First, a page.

Some of the world's beautiful wildlife areas might be in grave danger. A new study points the blame finger directly at humans for causing damage.
2.3 Million Square Miles
On May 18, Science journal published a new study from a research team made up of scientists from the University of Queensland, the University of Northern British Columbia, and the Wildlife Conservation Society. The group discovered that one-third of the world's protected areas are under threat by human activities, which is 2.3 million square miles. The group compared the potential loss of land to double the size of Alaska.
The study points out that world leaders have roughly doubled the number of protected lands since the 1990s through a commitment under the Convention on Biological Diversity. This agreement was supposed to eliminate biodiversity losses by creating land boundaries. The research team noted that there are more than 200,000 protected areas around the globe.
Human Activities Detailed
However, the scientists believe that world governments have not adequately done their job in protecting the land. They noted that governments are overestimating spaces available for conservation habitats. The study claims that human activities are causing these protected lands to fall victim to infrastructure projects potentially. The team stated that these projects range from highways to urban development.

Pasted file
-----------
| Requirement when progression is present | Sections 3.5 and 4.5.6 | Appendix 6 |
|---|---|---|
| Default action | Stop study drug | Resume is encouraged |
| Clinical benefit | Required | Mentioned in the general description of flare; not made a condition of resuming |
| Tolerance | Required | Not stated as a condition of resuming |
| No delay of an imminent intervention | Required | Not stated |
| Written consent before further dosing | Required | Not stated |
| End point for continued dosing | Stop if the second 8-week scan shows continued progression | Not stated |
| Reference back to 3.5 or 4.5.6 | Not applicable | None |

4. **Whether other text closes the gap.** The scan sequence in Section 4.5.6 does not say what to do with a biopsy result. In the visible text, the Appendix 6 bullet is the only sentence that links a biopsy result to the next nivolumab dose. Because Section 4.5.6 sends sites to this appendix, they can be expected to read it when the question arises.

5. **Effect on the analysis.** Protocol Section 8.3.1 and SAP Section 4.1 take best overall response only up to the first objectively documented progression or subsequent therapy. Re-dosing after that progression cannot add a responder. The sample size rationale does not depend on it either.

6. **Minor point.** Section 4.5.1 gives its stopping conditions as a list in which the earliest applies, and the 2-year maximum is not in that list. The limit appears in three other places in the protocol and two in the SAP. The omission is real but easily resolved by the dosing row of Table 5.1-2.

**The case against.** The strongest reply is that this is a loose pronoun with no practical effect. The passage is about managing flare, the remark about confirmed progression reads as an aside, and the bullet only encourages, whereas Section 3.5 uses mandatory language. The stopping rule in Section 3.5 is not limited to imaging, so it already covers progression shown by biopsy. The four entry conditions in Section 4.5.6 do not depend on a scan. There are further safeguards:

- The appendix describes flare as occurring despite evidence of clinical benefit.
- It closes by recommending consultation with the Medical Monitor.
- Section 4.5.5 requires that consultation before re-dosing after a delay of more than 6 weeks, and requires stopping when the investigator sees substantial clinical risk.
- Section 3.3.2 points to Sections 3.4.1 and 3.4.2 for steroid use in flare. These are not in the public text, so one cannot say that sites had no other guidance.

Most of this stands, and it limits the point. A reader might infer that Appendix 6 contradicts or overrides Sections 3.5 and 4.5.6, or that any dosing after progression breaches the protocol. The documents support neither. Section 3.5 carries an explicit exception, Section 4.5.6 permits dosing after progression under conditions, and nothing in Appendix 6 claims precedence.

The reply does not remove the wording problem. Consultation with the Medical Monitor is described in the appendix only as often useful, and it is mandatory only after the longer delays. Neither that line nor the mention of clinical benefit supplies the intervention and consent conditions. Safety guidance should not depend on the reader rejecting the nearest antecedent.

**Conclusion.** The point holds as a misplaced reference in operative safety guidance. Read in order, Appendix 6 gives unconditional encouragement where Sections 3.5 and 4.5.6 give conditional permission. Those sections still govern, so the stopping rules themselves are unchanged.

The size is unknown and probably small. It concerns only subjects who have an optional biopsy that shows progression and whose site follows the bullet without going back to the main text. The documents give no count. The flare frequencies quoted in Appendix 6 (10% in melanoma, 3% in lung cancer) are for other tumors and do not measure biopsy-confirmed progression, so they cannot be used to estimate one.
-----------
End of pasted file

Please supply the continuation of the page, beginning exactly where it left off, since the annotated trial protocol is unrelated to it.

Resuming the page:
In the study, the team found that areas in Africa, Asia, and Europe were densely populated. Due to the highly populated areas, the research team believed that the growing population level could endanger the protected lands. The group also noted that potential threats to their ecosystems included an ever-increasing Ukrainian city within a national park, misplaced farms, and buildings in South Korea's Dadohaehaesang National Park, and roads destroying Tanzania's Mikumi National Park.
Improving The Environment
While the team hopes that government leaders try to restore the degrading protective areas, they noted that conservationists have worked on developing areas that are not impacted by human presence. The study pointed out that the Wildlife Conservation Society have used their resources to make sure that humans do not degrade locations such as Bolivia's Madidi National Park, Cambodia's Keo Seima Wildlife Sanctuary, and Ecuador's Yasuni Biosphere Reserve.
"The challenge is to improve the management of those protected areas that are most valuable for nature conservation to ensure they safeguard it," said Professor James Watson, a Wildlife Conservation Society research director and one of the study's authors, to The Independent.
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Tech Times reached out to the study's lead author, Kendall Jones, and the Wildlife Conservation Society for a comment on this story.